3:03pm PT by Josh Wigler
Mark Burnett and Jeff Probst Reflect on 34 Seasons of 'Survivor'
Thirty minutes. That's all that stands between Jeff Probst and the beginning of the end of Survivor.
Okay, that sounds dramatic. Everybody relax: it's not the beginning of the end of Survivor writ large. It's merely the end of Game Changers, the most recent edition of the enduring reality competition series. Probst sits in his dressing room backstage at CBS Studios in Studio City, keeping cool, calm and collected before the live portion of the night begins. He's so relaxed in fact that he takes some time for a quick look back on the season with The Hollywood Reporter, even as the clock literally ticks down from 4:30 in the afternoon to 5 p.m. sharp — the moment he's set to go live in front of hundreds of audience members and millions at home.
"This season really clearly illustrates that as a game, players are being rewarded for playing, and hurt feelings are being thrown aside in favor of recognizing great risky gameplay. It also shows how one wrong decision is all it takes to blow your game; you have to be perfect to win Survivor," Probst tells THR about the takeaway from Game Changers and what it means for Survivor moving forward. "It's a tall order. It's why it's so difficult to do, and it's why people continue to come back and play again. If you ask them, they'll often say: 'I'm haunted by one move. I had an opportunity.'"
Probst is joined backstage by exec producer Mark Burnett, the man who brought Survivor into existence. For his part, Burnett is in the thick of the most action-packed week of his career: the two-part season finale of The Voice earlier in the week, Thursday night's premiere of Burnett's new Fox game show Beat Shazam hosted by Jamie Foxx and Shark Tank on Friday. Oh, and the Survivor finale, of course.
"I talked with my wife Roma [Downey] a week ago," says Burnett, "and I decided I'm going to enjoy every single day for what it is. So tonight, it's great to be with the pros landing the plane on the aircraft carrier. I'm a passenger. I'm not nervous. With the Shazam premiere? That's when I can be nervous."
Focusing on Survivor, Burnett looks at the state of the game and has his own views of what it takes to win — and if he's being honest, he's not sure he could pull it off.
"In the earlier seasons, I used to think I'd be okay at this. I won't be good at the social game. I speak my mind too quick for these sorts of things. But as I look now at the evolution of Survivor, here in Season 34? I wouldn't have a chance," he says with a big laugh. "It's become like playing multi-level chess. You've really got to think. It's like House of Cards meets Billions in terms of thinking five moves ahead — if I do this, that's going to happen."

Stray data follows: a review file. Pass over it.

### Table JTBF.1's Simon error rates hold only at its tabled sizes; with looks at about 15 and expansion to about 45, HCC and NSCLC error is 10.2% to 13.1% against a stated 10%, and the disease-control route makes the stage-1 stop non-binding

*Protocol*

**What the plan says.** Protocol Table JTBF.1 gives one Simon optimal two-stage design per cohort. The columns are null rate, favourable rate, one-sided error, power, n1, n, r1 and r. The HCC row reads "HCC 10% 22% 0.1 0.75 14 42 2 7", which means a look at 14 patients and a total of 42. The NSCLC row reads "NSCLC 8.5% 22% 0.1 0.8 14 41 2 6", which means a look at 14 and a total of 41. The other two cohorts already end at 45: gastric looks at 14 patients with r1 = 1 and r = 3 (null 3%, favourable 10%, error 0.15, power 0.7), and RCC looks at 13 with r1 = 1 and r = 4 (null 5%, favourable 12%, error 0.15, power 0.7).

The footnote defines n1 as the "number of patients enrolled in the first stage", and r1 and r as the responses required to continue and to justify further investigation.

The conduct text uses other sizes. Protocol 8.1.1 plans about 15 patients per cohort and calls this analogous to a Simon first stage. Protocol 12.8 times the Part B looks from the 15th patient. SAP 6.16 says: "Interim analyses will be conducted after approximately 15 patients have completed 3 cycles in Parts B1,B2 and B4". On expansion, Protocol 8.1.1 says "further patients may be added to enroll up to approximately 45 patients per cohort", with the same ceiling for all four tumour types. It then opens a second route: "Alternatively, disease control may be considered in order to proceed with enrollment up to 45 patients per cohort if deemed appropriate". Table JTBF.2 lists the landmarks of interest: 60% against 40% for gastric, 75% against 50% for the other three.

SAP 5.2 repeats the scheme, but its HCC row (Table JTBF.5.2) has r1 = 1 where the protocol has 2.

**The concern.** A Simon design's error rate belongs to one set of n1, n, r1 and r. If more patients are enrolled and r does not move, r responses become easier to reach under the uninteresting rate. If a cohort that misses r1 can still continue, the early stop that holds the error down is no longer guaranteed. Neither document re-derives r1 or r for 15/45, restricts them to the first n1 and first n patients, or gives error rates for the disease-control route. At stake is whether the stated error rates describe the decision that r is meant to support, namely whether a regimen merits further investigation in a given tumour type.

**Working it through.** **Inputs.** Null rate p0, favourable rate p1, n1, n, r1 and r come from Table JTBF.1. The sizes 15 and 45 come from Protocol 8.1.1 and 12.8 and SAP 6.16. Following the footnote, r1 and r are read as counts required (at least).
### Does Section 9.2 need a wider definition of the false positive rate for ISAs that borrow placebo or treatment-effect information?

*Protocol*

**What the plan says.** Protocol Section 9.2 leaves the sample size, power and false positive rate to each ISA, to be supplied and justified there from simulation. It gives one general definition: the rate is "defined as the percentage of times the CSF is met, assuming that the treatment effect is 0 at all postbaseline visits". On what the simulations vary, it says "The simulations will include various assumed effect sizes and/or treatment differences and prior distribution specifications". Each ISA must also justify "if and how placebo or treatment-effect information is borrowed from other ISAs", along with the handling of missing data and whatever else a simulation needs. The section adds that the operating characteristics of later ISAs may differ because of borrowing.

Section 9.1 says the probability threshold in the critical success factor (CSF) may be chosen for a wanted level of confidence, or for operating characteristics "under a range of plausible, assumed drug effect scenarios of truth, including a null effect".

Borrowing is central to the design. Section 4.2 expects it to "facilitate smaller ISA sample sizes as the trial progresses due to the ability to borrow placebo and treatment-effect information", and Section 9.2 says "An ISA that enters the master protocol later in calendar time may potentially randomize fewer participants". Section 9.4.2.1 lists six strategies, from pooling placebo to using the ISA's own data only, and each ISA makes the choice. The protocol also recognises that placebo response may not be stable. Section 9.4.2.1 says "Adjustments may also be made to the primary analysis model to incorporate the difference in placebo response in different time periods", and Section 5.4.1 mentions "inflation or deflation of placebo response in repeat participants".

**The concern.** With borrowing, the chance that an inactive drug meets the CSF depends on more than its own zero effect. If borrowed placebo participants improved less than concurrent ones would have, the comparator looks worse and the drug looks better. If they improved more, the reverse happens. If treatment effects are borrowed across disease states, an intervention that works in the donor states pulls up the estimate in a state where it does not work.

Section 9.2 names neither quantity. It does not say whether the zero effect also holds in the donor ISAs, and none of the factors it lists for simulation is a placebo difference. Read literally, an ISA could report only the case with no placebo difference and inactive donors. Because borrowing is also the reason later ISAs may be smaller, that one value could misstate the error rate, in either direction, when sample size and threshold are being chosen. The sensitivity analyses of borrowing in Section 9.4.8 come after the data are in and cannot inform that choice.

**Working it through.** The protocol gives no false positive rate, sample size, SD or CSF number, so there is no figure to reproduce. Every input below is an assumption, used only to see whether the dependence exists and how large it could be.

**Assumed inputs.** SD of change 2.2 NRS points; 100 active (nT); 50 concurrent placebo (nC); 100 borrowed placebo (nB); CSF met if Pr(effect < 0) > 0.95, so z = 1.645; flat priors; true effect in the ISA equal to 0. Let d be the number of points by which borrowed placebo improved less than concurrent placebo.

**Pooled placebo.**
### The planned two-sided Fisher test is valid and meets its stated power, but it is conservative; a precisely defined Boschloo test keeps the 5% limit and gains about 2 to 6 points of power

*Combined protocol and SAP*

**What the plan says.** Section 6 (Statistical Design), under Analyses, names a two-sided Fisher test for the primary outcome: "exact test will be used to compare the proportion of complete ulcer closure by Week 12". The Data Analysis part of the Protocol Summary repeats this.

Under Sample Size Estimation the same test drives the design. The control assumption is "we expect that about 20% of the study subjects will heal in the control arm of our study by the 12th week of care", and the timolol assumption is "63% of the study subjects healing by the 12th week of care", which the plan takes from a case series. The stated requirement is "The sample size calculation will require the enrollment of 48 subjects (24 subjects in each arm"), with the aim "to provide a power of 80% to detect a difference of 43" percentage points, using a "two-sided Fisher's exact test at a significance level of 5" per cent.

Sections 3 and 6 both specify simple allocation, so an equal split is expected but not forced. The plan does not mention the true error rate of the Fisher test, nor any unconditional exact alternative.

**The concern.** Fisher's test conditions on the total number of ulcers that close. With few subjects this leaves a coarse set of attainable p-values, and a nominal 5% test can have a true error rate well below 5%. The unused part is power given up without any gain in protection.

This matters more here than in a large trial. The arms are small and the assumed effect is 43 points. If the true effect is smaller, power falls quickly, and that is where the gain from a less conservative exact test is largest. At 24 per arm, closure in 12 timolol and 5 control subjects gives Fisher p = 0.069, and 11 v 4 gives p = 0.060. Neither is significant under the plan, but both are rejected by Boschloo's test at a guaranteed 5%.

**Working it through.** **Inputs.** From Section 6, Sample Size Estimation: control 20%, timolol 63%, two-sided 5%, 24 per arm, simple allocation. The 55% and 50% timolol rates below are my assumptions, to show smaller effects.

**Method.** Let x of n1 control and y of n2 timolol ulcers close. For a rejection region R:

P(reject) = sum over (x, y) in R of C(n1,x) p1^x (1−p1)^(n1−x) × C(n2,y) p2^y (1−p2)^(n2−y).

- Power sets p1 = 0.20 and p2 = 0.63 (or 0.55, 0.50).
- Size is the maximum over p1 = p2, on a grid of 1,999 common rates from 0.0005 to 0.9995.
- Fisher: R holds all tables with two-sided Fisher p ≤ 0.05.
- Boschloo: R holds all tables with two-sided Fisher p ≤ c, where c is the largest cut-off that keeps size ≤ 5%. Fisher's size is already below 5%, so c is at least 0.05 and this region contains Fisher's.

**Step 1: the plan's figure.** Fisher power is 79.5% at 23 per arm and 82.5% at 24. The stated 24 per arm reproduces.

For her part, Game Changers champion Sarah Lacina did exactly that on her way toward victory, albeit without the catchy House of Cards theme blaring in the background. Really, Breaking Bad might be the better television analogy, as Sarah went from hero to villain over the course of her two-season arc. She wielded the positive police officer reputation she earned during her first season, Survivor: Cagayan, as a weapon against her opponents, implementing a "cop-turned-criminal" strategy.
Sarah anticipated her fellow castaways' moves, took advantage of their vulnerabilities, and walked away with the million dollar prize in a 7-3-0 vote against runner-up Brad Culpepper and third place finisher Troyzan Robertson. It was a dominant performance, one that was similar to the way Sarah's fellow cop and former adversary Tony Vlachos won their first season — better, even, according to one of the players who voted for Sarah to win.
"Sarah may have played the Tony game a little better, because she was able to be the little sister, the older sister, the best friend," says Aubry Bracco, the season's eternally quotable fifth-place finisher. "She was able to have so many relationships. As ruthless as she could be, she really had this wholesome vibe."
What's more, Sarah managed to win one of the single most volatile seasons in Survivor history. In the spirit of the season's theme and name, Game Changers repeatedly changed the game on its contestants, between new hidden advantages and tribal councils that forced two tribes to vote a single person out. Indeed, the final tribal council of the season was perhaps the biggest and most successful alteration to the game. In the past, finalists would face questions from one jury member after another, one at a time. This season, Survivor implemented an open forum format that allowed finalists and jurors to trade barbs back and forth.